In my years at GNFC school, I and my classmates were routinely harangued by our teachers. They did not understand that we children had just been dropped into a foreign culture, a society with very different rules, behaviors, conventions, languages, and politics. For instance, as American we were accustomed to raise our hand if we wanted to ask teacher a question. But we didn’t ever have to ask permission to enter a classroom.
I remember 3rd grade as just a series of mimicking the Indian kids, so as to avoid a teacher freak-out or a beating. In India a student was expected to stand at the entry of a classroom, hold out a straight arm, palm down, and say: “Ma’am may I come in?”. At the start of class when the teacher walks in the whole class stands up and sings “Good Morning Ma’am, and Thank You Ma’am”. I clearly remember NEVER being taught this, or prepped for it, yet assimilating to it immediately. Our meal prayer was “For what… we are… about to receive… Oh Lord… make us… tobetrulythankful” – for a long time I had no idea what I was saying, but I mumbled it anyway. At the end of every meal we had to stand up and say “We Thank Thee Oh Lord for Food and Thy Fellowship”. Japji Sahib was recited every day, before breakfast, in a droning monotonous chant, to the point where I think I remember the way it was chanted more than the hymn itself.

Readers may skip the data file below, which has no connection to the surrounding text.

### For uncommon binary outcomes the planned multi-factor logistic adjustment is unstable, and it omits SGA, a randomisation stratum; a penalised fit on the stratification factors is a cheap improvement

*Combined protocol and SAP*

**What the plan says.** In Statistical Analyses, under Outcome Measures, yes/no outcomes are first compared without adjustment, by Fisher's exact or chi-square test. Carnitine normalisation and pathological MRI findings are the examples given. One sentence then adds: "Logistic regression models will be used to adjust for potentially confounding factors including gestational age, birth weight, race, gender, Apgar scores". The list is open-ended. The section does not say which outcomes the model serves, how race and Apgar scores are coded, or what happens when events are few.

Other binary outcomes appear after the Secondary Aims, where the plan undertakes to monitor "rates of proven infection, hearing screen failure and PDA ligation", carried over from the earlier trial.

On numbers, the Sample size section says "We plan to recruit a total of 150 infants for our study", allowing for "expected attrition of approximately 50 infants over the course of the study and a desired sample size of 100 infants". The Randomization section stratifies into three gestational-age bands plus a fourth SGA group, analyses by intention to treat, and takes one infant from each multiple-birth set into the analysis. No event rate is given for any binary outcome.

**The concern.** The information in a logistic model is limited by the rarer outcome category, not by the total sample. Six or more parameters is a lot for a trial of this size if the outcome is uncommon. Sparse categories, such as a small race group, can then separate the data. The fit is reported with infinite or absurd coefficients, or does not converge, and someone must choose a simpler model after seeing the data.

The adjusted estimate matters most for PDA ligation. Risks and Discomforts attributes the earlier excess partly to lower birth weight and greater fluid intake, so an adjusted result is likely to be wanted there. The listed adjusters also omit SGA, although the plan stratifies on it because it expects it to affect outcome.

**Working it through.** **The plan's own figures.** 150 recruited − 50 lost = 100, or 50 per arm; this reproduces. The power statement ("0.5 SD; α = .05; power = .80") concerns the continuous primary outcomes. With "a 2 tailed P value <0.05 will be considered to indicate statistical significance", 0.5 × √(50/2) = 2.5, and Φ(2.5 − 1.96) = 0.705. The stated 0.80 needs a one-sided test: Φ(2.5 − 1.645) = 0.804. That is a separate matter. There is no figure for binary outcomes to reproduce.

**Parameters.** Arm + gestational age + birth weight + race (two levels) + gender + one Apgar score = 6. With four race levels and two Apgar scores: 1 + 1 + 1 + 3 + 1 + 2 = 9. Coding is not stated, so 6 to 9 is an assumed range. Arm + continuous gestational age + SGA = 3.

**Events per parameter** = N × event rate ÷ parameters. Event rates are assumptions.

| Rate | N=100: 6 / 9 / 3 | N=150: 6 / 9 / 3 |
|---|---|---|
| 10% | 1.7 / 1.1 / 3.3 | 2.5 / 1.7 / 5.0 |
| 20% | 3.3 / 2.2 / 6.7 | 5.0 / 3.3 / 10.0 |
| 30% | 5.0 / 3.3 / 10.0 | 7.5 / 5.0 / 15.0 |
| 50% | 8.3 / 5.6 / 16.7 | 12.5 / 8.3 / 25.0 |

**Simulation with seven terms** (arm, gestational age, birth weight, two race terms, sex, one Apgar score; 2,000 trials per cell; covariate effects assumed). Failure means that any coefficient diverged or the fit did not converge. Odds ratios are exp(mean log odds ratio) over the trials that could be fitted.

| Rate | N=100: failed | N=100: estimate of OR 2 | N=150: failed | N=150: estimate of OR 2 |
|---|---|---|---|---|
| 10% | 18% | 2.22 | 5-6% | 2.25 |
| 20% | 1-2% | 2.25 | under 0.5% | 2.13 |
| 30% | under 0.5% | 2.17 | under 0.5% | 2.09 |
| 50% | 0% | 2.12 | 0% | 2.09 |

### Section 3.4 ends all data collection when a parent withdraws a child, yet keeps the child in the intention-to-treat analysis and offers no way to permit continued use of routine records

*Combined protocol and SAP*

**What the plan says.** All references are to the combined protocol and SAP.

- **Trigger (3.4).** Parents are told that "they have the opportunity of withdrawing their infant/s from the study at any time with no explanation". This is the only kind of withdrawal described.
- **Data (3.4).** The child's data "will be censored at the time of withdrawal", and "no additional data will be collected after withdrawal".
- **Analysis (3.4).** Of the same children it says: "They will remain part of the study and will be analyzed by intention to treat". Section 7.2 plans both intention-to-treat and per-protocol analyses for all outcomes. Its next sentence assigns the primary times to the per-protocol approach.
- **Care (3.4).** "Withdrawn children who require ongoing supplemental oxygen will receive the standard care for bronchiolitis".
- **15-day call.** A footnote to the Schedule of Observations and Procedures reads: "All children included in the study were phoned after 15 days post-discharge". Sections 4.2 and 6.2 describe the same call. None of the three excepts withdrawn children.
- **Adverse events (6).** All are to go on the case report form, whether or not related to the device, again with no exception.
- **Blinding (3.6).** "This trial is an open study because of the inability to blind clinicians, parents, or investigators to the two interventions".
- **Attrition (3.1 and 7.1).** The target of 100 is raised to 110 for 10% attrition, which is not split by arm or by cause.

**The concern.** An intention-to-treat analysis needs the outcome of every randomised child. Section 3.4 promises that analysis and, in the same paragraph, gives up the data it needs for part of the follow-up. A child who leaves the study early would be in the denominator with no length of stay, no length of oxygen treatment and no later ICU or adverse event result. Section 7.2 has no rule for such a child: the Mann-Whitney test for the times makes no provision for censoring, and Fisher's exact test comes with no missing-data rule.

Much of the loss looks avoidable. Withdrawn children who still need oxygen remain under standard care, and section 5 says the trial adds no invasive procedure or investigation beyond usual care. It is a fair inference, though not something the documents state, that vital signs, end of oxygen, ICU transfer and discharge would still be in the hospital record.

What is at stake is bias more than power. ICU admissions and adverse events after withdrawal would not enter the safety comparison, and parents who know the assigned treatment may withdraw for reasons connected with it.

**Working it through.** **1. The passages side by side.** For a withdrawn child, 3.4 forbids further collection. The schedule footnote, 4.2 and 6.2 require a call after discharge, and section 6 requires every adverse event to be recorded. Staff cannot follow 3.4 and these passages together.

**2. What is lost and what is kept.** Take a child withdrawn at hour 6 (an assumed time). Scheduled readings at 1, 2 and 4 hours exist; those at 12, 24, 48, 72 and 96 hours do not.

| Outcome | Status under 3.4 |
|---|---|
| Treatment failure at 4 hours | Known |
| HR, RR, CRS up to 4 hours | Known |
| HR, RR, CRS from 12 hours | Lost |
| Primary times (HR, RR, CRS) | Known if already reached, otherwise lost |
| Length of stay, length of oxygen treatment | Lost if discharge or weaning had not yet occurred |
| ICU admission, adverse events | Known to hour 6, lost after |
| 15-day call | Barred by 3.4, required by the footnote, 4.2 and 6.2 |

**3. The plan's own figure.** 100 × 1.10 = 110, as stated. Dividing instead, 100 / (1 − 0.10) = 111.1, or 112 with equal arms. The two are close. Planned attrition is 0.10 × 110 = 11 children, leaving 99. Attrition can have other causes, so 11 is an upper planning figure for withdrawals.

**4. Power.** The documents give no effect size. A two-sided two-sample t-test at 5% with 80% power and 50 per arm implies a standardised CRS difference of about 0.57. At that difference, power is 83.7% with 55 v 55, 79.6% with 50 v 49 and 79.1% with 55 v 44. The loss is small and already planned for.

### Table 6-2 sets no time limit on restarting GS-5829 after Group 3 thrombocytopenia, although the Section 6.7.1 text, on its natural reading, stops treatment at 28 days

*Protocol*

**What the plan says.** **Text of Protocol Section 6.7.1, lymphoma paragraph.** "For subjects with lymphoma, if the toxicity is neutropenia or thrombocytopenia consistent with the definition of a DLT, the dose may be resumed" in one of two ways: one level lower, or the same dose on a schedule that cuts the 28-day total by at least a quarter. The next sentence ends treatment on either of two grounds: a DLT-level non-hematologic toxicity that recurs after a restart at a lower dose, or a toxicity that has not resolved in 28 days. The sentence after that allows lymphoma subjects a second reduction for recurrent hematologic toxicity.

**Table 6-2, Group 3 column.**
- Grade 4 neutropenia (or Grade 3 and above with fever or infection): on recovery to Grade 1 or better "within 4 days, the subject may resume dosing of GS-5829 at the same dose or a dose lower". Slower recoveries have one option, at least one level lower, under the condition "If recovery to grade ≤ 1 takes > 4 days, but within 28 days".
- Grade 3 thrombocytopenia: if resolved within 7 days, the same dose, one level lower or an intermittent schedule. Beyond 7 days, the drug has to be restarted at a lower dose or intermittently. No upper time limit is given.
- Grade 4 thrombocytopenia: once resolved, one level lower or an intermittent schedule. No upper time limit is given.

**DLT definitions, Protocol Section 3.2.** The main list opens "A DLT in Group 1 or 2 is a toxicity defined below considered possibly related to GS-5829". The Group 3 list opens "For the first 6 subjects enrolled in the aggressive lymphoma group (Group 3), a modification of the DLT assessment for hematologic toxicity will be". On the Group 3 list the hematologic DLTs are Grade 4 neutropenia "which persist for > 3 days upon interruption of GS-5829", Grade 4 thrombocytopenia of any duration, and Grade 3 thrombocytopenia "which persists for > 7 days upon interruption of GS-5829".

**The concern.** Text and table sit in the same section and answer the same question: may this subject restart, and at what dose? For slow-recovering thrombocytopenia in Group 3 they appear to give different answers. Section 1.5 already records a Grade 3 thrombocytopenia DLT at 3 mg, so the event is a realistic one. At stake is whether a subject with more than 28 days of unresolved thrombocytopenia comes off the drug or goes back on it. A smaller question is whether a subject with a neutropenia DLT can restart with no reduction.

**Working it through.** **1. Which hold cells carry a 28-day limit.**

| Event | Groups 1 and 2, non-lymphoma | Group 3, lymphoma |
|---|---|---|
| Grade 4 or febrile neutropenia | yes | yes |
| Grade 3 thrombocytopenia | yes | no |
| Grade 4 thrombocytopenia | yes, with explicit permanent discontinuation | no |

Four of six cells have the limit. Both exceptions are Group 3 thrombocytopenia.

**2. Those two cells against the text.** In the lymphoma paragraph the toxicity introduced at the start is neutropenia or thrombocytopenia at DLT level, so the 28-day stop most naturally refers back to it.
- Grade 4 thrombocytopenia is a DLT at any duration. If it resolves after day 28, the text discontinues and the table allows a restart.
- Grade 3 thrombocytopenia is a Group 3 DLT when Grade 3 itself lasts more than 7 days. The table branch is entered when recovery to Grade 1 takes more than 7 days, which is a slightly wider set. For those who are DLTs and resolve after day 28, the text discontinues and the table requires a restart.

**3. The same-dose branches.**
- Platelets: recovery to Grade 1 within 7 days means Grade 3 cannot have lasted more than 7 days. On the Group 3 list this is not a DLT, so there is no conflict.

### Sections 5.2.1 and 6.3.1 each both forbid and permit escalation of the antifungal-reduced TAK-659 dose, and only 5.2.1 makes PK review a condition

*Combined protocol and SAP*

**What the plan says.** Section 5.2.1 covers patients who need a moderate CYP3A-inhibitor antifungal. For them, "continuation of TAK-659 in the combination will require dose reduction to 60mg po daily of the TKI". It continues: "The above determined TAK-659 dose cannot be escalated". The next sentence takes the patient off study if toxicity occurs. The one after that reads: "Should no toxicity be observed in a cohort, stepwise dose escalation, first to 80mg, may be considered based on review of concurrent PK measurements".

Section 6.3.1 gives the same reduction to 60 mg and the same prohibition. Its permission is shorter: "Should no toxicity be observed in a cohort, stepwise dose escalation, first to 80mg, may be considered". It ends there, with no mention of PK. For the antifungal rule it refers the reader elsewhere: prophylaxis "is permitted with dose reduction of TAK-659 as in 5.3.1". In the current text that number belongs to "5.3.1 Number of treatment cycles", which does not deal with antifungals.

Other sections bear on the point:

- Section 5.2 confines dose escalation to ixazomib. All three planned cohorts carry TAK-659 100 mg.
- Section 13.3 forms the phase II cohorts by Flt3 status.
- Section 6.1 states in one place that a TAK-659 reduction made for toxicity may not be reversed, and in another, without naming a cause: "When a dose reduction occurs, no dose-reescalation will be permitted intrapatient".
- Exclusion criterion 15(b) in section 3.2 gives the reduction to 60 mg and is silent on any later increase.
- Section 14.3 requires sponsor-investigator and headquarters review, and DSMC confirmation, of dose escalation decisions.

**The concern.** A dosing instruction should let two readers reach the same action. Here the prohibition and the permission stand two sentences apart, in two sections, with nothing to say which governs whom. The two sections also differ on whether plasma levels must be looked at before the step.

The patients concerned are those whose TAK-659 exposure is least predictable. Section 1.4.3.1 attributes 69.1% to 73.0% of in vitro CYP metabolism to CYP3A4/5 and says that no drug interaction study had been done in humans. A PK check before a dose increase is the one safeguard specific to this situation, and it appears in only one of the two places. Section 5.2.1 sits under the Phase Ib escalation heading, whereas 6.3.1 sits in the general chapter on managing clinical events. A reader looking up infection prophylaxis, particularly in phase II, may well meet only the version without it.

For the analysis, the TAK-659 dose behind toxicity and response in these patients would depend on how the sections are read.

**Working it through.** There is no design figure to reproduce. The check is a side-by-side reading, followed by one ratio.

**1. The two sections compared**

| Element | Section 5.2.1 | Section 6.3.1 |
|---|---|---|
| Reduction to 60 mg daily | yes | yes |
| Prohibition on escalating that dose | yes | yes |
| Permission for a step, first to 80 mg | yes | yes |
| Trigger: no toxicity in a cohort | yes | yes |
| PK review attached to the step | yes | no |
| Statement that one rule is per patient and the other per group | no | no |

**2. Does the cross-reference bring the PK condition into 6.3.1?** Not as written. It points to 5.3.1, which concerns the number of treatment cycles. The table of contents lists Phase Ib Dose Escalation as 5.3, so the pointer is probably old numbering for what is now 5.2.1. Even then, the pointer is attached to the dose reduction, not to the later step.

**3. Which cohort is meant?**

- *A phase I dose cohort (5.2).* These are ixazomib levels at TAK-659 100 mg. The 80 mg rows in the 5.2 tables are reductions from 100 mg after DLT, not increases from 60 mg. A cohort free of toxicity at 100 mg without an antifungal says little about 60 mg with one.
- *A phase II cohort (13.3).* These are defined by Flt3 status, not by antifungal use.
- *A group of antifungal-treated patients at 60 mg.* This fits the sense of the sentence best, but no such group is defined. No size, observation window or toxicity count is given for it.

It didn’t matter how much of these cultural norms we did assimilate to. According to the teachers, us Americans, remained “hooligans”. The fact that we had not been trained like monkeys to anticipate and cower, was mortifying to them. They were conditioned, and perhaps took for granted, that children feared and respected them. They weren’t prepared for children who weren’t raised with that concept. But it was we who were on the receiving end of their sticks. A common mantra of theirs was “Who could have possibly raised such a rude child”, or some kind of insult to our parents, which made us feel even worse because we missed them so much.
Ironically, but not to credit their intolerance, they may just have had a point. We kinda did have irresponsible parents. They didn’t raise us responsibly – they let a stranger dictate to them, step by step, what to do with their own lives and with our lives. They listened when Yogi Bhajan ordered them to swap us around, and they obeyed when he told them to send us half way around the world. They obeyed him when he ordered us to stay there, even when we wanted to come home.
If we were hooligans, it was because we were left to our own devices.